SCARBOROUGH – The Scarborough Town Council has put its chips on the table, betting its budget against Gov. Paul LePage and his design to balance the state’s biennial spending plan, now winding its way through legislative review.
On May 1, the council voted 6-1 to adopt a $70.94 million budget for the next fiscal year, to start July 1. Of that, $54.3 million will come from taxation, a $4.2 million increase based largely on 3 percent growth in spending on top of an anticipated $1.3 million decline in revenues and a $1.8 million cut in the state subsidy for education. Combined, that will drive property tax bills up 7.9 percent.
Based on the adopted budget, and assuming the final tax commitment shows a $15 million increase in property valuation townwide, Scarborough’s tax rate is set to climb $1.09 to $14.89 per $1,000 of valuation. In other words, the median single-family home, assessed at $300,000, can look forward to a $327 tax hike, and a new median property tax bill of $4,467.
However, if the council has misjudged the popularity of some aspects in LePage’s budget proposal, town coffers could wind up short an additional $1.6 million – from a $1.1 million loss in revenue sharing, which would have come as Scarborough’s share of state sales taxes, and a $517,000 obligation to fund teacher pensions – forcing draconian cuts, a dip into undesignated reserves, or a round of supplemental taxation.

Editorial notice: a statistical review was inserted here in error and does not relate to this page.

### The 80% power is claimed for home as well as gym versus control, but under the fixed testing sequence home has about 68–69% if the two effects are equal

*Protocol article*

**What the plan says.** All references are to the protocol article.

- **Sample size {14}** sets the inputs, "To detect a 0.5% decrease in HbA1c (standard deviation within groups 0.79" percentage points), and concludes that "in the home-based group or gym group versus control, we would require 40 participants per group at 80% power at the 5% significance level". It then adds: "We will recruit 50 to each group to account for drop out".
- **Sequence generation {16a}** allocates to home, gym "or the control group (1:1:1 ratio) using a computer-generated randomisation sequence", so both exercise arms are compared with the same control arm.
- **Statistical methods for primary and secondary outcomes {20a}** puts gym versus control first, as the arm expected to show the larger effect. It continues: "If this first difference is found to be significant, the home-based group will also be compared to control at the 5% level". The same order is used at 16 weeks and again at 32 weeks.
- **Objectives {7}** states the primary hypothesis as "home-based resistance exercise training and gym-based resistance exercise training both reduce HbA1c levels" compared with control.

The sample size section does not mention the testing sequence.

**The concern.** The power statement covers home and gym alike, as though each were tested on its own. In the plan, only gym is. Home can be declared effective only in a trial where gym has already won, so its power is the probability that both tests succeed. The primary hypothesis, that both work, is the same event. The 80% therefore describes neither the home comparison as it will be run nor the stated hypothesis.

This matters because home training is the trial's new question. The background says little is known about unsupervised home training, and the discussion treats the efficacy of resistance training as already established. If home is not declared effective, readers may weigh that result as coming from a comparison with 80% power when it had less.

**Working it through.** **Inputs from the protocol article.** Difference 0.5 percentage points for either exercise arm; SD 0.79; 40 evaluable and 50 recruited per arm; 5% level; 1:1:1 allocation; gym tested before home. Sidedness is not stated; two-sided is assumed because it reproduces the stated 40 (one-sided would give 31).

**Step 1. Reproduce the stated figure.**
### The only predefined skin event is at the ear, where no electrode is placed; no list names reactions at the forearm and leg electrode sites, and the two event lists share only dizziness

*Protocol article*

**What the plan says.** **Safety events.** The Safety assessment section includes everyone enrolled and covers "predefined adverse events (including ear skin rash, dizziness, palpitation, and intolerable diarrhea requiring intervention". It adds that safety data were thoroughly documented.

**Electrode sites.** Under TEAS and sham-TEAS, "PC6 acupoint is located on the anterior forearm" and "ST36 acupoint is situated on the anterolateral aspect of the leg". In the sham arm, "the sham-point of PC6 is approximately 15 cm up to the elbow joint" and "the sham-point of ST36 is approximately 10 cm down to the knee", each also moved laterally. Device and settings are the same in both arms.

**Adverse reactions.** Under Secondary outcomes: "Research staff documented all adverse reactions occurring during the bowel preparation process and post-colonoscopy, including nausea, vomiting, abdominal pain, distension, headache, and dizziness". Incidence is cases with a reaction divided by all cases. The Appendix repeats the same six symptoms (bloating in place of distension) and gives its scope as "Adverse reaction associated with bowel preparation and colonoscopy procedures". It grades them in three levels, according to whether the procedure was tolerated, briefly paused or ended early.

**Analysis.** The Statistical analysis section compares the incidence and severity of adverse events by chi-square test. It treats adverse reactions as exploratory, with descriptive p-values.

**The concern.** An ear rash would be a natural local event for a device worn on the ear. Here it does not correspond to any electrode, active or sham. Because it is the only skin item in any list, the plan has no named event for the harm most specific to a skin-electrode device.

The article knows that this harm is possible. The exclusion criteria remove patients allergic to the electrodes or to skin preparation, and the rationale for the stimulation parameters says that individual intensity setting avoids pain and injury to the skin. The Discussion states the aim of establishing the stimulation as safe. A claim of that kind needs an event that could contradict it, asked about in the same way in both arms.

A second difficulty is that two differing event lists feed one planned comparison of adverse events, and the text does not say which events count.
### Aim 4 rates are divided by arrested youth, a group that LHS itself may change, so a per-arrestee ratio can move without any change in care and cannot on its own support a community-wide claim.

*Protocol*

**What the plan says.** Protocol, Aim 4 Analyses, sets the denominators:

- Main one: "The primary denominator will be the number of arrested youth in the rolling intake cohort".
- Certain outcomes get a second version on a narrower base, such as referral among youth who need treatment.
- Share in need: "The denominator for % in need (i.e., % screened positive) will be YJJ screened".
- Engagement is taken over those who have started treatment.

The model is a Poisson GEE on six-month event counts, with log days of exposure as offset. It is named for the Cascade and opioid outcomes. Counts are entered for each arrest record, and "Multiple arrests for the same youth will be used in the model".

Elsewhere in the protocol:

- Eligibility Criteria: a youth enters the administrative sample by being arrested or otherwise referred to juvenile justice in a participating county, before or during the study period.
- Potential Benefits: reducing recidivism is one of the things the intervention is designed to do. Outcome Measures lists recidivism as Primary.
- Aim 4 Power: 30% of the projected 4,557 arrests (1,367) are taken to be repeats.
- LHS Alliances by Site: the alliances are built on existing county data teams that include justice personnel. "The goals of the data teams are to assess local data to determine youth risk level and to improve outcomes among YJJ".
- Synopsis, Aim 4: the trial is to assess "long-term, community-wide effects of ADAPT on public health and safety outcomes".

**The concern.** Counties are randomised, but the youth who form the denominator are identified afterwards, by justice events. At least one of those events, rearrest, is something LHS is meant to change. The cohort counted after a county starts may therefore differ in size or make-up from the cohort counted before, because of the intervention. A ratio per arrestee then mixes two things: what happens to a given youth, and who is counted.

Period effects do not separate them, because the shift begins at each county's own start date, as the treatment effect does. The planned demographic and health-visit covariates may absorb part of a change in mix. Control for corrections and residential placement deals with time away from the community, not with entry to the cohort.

Only Councilor Ed Blaise voted against the new spending plan. Setting aside possible future ramifications of the state budget on local wallets, Blaise said the near-8 percent hit to local taxpayers is “totally outrageous” all by itself.
Following the first reading of the budget on April 11, $82,287 was cut from the municipal proposal and $328,968 from school side, which by that time already had been cut $1.7 million from the original plan of Superintendent George Entwistle, which called for a “needs-based,” 10.6 percent hike in spending. On final reading the council cut an additional $44,290 by agreeing to delay the hiring of four new firefighters until Jan. 1, 2014. It also docked the school budget $623,500, largely on the belief that a 9-4 vote of the Legislature’s education committee April 20 signals the imminent death of LePage’s plan to shift half the cost of funding teacher pensions to individual school districts.
Still, Baise said that was not enough.
“In the last four years, our taxes have gone up 22.6 percent,” he said. “How many people can afford to live in this town at that rate of growth?”